Choosing Wisely

Authored by:
Kyleah P.

Kyleah P.

Happy New Year!! I know it is a little late, but it’s the thought that counts :) I hope you all had an amazing Christmas and New Year celebration and good luck to anyone with New Year’s Resolutions!

So, I have been thinking a lot about what content would be beneficial to any readers who happen to come across my blog posts. I think one important topic I have yet to talk about is the act of choosing your school and essentially how your life will play out for the year. Without further ado here are some tips to help you choose your school that I wish I would have known before accepting any offers. 

Now, I know this process can be overwhelming. I know for me once I applied to the CIEE program the waiting was the worst part. When you are waiting to hear back about job interviews and then after those job offers… a week can feel like a month. It can be hard and discouraging the longer you go without hearing from a school. For me, I waited about three weeks (which was cutting it close to my departure time) before I received a job offer after my interviews were completed. It felt like torture, but I was reassured by the CIEE team that this was normal and there was still time even though it felt like time had run out. 

 

So, tip number 1 is to just be patient… A school will come around eventually. It may not be for the semester you want, but a job will be there for you no matter what. 

Now, personally for me, I accepted the first job offer that came through because I was scared about being rejected by the others and not receiving another offer. So, don’t get me wrong… I enjoy my school mostly, but there are some things that I wish I knew before accepting the offer and things that I would look for in a new school now that I have been working for almost five months. 

In a new job, I would try to find one that only teaches one age group. Right now, I teach kindergarten to middle school students and it can be stressful at times with all the lesson planning, material making, testing, etc. This also ties in to the amount of hours you would work a day. As of right now, I work 9:40 am- 6:40 pm. Some of my teacher friends simply work 2 pm- 8pm and we make the same amount of money. I will say it is more difficult to get these jobs because they are in high demand from teachers, but if you are lucky enough to find one I would recommend it. It definitely just gives you more time to explore Korea as a whole and enjoy your days.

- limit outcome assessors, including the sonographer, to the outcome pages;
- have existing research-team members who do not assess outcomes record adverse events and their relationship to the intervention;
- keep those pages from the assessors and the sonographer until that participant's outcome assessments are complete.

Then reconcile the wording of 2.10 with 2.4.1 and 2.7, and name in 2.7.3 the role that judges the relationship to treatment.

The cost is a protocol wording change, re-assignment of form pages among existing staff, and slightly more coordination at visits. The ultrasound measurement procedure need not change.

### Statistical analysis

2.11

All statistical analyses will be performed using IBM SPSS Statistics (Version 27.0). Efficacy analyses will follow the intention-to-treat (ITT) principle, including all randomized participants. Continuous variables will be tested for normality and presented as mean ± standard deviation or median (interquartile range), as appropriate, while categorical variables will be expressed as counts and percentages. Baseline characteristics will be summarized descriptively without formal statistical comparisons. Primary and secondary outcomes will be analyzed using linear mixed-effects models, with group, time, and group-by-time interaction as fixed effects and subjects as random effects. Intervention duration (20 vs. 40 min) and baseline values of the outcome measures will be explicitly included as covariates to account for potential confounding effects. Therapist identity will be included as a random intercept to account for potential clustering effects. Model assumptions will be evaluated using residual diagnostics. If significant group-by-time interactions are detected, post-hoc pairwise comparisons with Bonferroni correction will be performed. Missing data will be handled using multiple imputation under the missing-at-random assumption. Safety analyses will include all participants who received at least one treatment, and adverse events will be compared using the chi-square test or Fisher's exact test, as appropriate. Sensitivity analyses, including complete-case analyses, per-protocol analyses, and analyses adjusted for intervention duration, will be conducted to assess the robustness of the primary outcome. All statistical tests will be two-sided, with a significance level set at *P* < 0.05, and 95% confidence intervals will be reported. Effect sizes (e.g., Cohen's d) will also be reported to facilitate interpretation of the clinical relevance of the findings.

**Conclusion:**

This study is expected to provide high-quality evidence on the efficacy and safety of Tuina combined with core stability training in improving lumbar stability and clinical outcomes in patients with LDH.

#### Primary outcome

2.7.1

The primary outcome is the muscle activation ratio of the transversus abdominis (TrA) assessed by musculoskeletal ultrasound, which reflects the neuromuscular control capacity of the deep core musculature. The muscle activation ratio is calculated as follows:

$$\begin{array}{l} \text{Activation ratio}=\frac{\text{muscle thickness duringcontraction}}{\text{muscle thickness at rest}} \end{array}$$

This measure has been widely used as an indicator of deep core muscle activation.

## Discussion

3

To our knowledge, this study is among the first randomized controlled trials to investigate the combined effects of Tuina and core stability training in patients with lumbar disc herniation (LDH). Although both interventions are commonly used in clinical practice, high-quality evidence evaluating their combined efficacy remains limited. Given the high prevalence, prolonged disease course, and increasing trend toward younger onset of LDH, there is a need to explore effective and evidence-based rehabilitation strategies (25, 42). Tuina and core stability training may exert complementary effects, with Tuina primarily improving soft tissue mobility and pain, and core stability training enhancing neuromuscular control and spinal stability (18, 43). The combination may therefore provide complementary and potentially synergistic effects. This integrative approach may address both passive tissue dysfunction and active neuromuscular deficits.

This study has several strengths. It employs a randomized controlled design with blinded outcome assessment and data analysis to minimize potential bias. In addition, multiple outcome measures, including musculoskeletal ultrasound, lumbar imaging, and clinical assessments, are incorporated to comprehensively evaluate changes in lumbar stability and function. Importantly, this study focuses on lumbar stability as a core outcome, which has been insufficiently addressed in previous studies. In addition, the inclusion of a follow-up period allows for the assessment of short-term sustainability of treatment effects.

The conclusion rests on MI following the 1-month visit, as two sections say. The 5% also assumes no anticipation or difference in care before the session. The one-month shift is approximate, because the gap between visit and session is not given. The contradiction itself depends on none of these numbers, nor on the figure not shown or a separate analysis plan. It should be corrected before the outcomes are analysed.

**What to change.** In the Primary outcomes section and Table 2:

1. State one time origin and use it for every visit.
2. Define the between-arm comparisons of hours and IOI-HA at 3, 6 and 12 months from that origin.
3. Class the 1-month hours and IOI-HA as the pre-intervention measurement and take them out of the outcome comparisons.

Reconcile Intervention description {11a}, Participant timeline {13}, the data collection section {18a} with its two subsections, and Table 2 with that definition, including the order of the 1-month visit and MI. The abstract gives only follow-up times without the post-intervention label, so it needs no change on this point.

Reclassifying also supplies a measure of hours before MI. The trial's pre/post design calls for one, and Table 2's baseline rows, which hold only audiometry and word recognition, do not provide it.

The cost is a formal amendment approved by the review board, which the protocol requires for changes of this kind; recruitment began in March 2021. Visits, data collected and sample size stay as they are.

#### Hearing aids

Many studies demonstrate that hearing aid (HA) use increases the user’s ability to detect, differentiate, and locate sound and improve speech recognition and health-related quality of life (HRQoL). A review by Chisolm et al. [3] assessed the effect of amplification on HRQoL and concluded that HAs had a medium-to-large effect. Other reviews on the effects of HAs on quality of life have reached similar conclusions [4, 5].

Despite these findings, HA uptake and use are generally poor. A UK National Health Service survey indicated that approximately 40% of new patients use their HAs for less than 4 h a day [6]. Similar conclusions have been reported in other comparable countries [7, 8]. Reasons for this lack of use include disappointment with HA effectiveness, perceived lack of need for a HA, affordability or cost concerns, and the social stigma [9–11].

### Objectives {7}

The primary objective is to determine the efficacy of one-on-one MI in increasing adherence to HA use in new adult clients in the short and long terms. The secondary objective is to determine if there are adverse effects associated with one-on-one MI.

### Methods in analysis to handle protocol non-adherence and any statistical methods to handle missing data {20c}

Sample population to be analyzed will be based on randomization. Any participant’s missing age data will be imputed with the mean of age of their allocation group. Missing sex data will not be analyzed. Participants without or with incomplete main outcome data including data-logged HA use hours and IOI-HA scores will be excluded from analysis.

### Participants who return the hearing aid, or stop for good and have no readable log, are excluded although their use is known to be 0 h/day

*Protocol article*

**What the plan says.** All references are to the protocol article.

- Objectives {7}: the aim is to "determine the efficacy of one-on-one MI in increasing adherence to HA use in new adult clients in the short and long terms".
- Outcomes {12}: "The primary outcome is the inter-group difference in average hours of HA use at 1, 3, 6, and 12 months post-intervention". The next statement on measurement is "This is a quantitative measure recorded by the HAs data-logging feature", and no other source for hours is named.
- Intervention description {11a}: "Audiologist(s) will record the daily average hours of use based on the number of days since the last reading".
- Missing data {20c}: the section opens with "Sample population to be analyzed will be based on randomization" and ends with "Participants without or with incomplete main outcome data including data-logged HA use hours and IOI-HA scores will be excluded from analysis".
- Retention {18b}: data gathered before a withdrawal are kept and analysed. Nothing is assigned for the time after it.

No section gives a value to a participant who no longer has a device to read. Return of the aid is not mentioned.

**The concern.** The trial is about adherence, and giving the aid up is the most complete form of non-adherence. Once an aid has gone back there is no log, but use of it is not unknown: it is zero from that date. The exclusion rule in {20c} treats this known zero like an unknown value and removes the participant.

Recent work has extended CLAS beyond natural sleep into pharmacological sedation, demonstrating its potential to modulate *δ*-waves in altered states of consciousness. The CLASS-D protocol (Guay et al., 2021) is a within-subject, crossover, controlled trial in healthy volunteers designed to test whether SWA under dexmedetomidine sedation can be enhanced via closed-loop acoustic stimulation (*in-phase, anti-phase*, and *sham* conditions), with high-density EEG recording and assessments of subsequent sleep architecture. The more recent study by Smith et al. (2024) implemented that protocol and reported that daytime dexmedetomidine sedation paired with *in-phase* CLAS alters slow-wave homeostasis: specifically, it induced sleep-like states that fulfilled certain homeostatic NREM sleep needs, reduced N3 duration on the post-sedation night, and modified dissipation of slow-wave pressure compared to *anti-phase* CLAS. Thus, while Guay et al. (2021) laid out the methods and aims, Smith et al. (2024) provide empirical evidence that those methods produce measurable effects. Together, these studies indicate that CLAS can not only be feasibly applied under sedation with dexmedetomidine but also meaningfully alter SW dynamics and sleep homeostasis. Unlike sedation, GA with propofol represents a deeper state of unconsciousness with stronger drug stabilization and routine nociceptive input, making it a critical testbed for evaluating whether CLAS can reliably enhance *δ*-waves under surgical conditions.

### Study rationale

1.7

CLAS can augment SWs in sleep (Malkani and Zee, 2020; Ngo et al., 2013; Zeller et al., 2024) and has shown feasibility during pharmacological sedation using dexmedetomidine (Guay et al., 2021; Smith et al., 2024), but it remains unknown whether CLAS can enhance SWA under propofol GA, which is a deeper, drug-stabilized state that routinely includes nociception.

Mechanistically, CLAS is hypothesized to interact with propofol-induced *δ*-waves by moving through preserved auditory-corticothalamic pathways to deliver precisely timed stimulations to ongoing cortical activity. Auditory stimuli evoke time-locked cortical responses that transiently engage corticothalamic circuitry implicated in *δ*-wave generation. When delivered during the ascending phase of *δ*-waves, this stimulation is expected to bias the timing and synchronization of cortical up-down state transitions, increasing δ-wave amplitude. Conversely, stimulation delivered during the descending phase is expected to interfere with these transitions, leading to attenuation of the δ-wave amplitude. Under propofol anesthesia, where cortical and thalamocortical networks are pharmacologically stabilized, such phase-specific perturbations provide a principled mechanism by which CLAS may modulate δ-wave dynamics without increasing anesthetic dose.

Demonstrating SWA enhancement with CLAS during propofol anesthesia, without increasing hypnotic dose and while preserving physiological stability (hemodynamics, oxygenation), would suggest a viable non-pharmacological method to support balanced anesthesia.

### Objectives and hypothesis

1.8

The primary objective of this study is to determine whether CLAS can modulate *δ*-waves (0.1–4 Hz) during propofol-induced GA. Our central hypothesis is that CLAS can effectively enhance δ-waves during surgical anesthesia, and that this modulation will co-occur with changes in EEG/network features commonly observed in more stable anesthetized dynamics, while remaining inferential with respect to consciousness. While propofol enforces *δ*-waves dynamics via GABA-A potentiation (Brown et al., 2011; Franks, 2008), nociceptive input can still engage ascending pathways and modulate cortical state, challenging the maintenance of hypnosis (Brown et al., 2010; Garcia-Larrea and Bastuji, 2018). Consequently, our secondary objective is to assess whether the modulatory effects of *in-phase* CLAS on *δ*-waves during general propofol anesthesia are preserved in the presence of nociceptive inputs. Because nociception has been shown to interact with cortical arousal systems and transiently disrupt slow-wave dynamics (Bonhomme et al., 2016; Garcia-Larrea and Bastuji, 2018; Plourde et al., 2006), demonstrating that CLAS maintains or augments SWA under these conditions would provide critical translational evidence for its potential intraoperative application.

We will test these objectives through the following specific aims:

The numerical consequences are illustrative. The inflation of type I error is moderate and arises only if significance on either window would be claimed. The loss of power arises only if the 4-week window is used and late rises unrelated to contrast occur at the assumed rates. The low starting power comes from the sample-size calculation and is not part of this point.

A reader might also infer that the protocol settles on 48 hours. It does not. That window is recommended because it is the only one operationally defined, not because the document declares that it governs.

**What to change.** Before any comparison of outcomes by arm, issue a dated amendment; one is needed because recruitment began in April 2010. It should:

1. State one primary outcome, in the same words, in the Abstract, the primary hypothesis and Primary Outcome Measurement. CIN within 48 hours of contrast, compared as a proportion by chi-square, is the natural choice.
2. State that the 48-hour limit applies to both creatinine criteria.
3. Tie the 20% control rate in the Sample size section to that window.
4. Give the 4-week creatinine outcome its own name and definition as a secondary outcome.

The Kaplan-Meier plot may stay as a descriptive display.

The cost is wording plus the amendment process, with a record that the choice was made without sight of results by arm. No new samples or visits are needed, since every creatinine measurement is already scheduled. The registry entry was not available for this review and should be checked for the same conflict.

Try to make sure you are not the only foreign teacher. At my school there are three of us, but at some schools there is only one foreign teacher and it can be both alienating and stressful. A lot more responsibility falls on you as the only one, so unless you have teaching experience or are used to working alone then I would suggest asking this question in your interview. 

Other questions to ask in your interview would be things like: 

1) Am I a homeroom teacher or a moving teacher? Essentially do you teach one class all day or teach multiple classes throughout the day. 

2) Do I have to eat lunch with the students? Or do you have your lunch hour to yourself? 

3) Do I have bus duty at the end of the day? 

4) What does a day in a foreign teacher’s life look like at this school? It is important to know what is expected of you before you accept any offers. 

5) Will I be teaching other subjects in English or just English? At my school, I simply teach English vocabulary, grammar, and structures. However, some teachers are expected to teach their students about Art, Science, Social Studies, History, etc. in English. So if you are not comfortable with that then I would definitely make sure to ask for clarification. 

 

I recommend making a list of things you would like to know about the school before your interview so you do not forget anything. Write down all of the schools answers so in the future when it comes time to make your decision it will be easier to compare the pros and cons of each school. Now back to the tips:

6) Make sure to ask about your vacation… Some schools will give you a whole week off in winter and summer whereas others will only give you three days. Just as a heads up, if you work in a Hagwon (private school) the most vacation you are likely to get in a year will be two weeks or 6 days outside of Korean holidays like Lunar New Year and Chuseok. 

7) Ask about communication in the workplace… Korean workplace etiquette and culture is very different from at least that of the U.S.A. There is bound to be a lot of miscommunication due to the language barrier. Make sure you try to stay on top of things by constantly asking about vacation time, the school schedule, and any deadlines. Also, make sure there is someone in the workplace who can speak English well or learn Korean before applying. In my workplace some communication has been hard since the principal does not speak English. Some things can get lost in translation, which can lead to future issues. 

 Overall, just be thorough in your job search. I know this is an exciting experience and you may just want to arrive as soon as possible, but do not be afraid to take your time in fear that the jobs will disappear. If they do, there will always be another one waiting. Be picky and do your own research by asking other English teachers about their experiences and searching up reputations of the schools who reach out. Good Luck!!

 

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